The use of the diary is of particular interest – as Maggie reads it more is revealed, as though the act of reading is in itself a magical act. It is interwoven with the narrative. At first only obscure lists of herbs and coded inscriptions can be deciphered, but slowly a voice emerges. The past is translated. This embedded book of magic acts as an agent of change within the narrative – disruptive and disturbing, reminding us that words have power and consequences.

As with all of Joyce’s oeuvre, Dark Sister is effortlessly readable and utterly gripping. You know you are in the hands of a warlock of words, one who casts a spell which you do not want to break. The catharsis that comes with this walk on the wild side is powerful and lingering for both the protagonists and reader. Literary flying ointment, this novel is one visceral ride from start to finish.

Kevan Manwaring

20 February 2015

*It’s amazing what you can discover beneath a city centre. This feels like a timely book to read in the year of Richard the Third’s burial – the ‘king under the car-park’, another maligned, ‘shadow’ figure brought out into the light. 

The Fascination of the Worm

Dracophilia...  My latest book - due from Compass Books soon!

Dracophilia…
My latest book – due from Compass Books soon!

Even today (despite the critics) you may find men not ignorant of tragic legend and history, who have heard of heroes and indeed seen them, who yet have been caught by the fascination of the worm.’ JRR Tolkien6

 

Twentieth Century Professor of English and novelist J.R.R. Tolkien, who perhaps more than any other single author has brought alive worlds of Fantasy in his vast Middle Earth sequence of stories, as a child ‘desired dragons with a profound desire’:

 

Of course, I in my timid body did not wish to have them in my neighbourhood. But the world that contained even the imagination of Fafnir was richer and more beautiful, at whatever the cost of peril.’7

 

If we read this as a yearning for Fantasy, (that is, the experience of such, as opposed to the genre – although we will dignify both with the capital in the hope that one will encourage the other) then I do not think he is alone in this, as the huge popularity of Fantasy in books, films and computer games prove. There seems to be an endless appetite for it: The Lord of the Rings, Dr Who, Star Trek, Star Wars, Harry Potter, TheTwilight Saga, Avengers Assemble, and no doubt more ‘franchises’ await to hit the big or little screen. Despite a distinctive post-9/11 trend for ‘real life stories’, gritty realism, and tales of hard luck and ‘winning through adversity’ (spawning shelves of ‘misery lit’; or ‘trauma memoir’) the world, it seems, is hungry for Story, especially of the fantastical kind.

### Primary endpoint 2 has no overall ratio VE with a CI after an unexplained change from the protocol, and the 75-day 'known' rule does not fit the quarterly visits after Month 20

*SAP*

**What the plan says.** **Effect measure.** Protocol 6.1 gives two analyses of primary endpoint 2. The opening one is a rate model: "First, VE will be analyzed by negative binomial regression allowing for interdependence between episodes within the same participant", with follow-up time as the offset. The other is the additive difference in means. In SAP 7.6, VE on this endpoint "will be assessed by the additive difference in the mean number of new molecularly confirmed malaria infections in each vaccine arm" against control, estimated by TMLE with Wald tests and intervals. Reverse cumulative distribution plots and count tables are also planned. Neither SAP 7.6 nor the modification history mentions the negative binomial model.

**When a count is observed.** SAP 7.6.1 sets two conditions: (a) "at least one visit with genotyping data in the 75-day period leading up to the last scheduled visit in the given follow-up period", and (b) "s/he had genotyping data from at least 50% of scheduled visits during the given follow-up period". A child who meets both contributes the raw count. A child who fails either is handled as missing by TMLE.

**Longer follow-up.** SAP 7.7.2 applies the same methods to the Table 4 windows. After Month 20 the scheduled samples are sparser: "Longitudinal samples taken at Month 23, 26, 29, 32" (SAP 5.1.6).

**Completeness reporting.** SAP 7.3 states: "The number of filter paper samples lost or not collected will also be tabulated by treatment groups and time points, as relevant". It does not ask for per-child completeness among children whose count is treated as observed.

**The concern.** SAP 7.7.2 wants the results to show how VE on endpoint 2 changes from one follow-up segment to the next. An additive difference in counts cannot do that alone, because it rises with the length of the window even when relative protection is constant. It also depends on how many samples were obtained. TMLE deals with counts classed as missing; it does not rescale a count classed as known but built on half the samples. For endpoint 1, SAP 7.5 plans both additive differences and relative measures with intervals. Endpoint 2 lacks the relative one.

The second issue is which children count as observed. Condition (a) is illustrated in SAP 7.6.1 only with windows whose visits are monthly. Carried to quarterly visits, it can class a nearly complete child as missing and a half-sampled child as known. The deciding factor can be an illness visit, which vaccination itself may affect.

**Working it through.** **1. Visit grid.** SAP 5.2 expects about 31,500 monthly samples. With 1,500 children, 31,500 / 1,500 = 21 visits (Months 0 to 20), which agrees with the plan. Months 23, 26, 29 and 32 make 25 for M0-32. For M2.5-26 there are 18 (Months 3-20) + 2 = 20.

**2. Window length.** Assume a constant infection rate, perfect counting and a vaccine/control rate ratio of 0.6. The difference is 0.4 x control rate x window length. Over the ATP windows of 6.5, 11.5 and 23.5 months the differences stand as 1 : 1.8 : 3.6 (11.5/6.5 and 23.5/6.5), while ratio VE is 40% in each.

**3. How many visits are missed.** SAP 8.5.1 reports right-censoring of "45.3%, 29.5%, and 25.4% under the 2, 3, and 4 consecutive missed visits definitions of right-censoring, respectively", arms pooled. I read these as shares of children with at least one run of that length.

Why is it so many seem to ‘desire dragons’, as Tolkien did? What purpose, if any, is there to Fantasy? Is it just make-believe for grown ups, or does it serve a more profound function? This brief excursion into Fantasyland endeavours to explore, if not answer, these questions, and perhaps the very act of asking questions – curiosity, or the quest for knowledge – is at the root of all this ultimately. The desire to know has led humankind from the cave to the moon. Wishing to know what lay over the next hill, and the next, beyond the borders of the familiar, over the sea, over the horizon – following the journey of the sun, our constant companion of consciousness, throughout the day, into the unconscious of night – this has driven humanity on, and fuelled most of its fantasies. The unknown provides a vacuum for the subconscious, for the Shadow, the Id, the other. We populate the night with our own.

And we probe the shadows with a thrill of fear and a desire to know.

Tolkien, in a witty reply to a letter in The Observer (16 January, 1938) signed by someone calling themselves ‘Habit’, requesting more background about ‘the name and inception of the intriguing hero of his book’, (The Hobbit, published 21 September1937) responded thus:

 

Sir, – I need no persuasion: I am as susceptible as a dragon to flattery, and would gladly show off my diamond waistcoat, and even discuss its sources, since the Habit (more inquisitive than the Hobbit) has not only professed to admire it, but has also asked where I got it from. But would not that be unfair to the research students? To save them trouble is to rob them of any excuse for existing.’8